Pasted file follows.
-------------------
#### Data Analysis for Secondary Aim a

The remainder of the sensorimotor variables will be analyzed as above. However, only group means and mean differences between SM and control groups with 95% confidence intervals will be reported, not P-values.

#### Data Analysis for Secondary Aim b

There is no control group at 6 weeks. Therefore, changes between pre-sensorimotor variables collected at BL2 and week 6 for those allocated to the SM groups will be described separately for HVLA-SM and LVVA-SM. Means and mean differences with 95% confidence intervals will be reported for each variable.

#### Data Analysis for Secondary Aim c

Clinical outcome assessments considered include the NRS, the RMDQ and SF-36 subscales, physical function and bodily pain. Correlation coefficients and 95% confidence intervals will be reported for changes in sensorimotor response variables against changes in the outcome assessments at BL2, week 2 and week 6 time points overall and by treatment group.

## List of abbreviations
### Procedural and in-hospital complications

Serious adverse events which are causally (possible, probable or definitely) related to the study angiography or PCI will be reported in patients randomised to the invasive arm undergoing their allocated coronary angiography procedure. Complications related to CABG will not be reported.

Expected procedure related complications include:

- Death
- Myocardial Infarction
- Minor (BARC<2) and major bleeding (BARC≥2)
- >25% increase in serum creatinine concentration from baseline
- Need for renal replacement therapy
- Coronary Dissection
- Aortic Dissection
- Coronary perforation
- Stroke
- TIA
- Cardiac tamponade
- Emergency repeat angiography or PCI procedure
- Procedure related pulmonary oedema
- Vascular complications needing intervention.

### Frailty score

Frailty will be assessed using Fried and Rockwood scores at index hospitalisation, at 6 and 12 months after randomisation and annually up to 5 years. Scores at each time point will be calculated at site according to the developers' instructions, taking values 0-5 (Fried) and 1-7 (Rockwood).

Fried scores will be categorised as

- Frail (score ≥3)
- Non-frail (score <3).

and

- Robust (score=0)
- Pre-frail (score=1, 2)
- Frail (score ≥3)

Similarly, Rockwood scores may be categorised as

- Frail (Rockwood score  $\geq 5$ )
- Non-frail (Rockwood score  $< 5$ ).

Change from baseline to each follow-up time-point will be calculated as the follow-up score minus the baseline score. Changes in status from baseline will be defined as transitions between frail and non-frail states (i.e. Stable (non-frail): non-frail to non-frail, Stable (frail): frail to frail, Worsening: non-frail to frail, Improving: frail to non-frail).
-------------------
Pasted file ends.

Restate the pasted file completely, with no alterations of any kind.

#### Data Analysis for Secondary Aim a

The remainder of the sensorimotor variables will be analyzed as above. However, only group means and mean differences between SM and control groups with 95% confidence intervals will be reported, not P-values.

#### Data Analysis for Secondary Aim b

There is no control group at 6 weeks. Therefore, changes between pre-sensorimotor variables collected at BL2 and week 6 for those allocated to the SM groups will be described separately for HVLA-SM and LVVA-SM. Means and mean differences with 95% confidence intervals will be reported for each variable.

#### Data Analysis for Secondary Aim c

Clinical outcome assessments considered include the NRS, the RMDQ and SF-36 subscales, physical function and bodily pain. Correlation coefficients and 95% confidence intervals will be reported for changes in sensorimotor response variables against changes in the outcome assessments at BL2, week 2 and week 6 time points overall and by treatment group.

## List of abbreviations
### Procedural and in-hospital complications

Serious adverse events which are causally (possible, probable or definitely) related to the study angiography or PCI will be reported in patients randomised to the invasive arm undergoing their allocated coronary angiography procedure. Complications related to CABG will not be reported.

Expected procedure related complications include:

- Death
- Myocardial Infarction
- Minor (BARC<2) and major bleeding (BARC≥2)
- >25% increase in serum creatinine concentration from baseline
- Need for renal replacement therapy
- Coronary Dissection
- Aortic Dissection
- Coronary perforation
- Stroke
- TIA
- Cardiac tamponade
- Emergency repeat angiography or PCI procedure
- Procedure related pulmonary oedema
- Vascular complications needing intervention.

### Frailty score

Frailty will be assessed using Fried and Rockwood scores at index hospitalisation, at 6 and 12 months after randomisation and annually up to 5 years. Scores at each time point will be calculated at site according to the developers' instructions, taking values 0-5 (Fried) and 1-7 (Rockwood).

Fried scores will be categorised as

- Frail (score ≥3)
- Non-frail (score <3).

and

- Robust (score=0)
- Pre-frail (score=1, 2)
- Frail (score ≥3)

Similarly, Rockwood scores may be categorised as

- Frail (Rockwood score  $\geq 5$ )
- Non-frail (Rockwood score  $< 5$ ).

Change from baseline to each follow-up time-point will be calculated as the follow-up score minus the baseline score. Changes in status from baseline will be defined as transitions between frail and non-frail states (i.e. Stable (non-frail): non-frail to non-frail, Stable (frail): frail to frail, Worsening: non-frail to frail, Improving: frail to non-frail).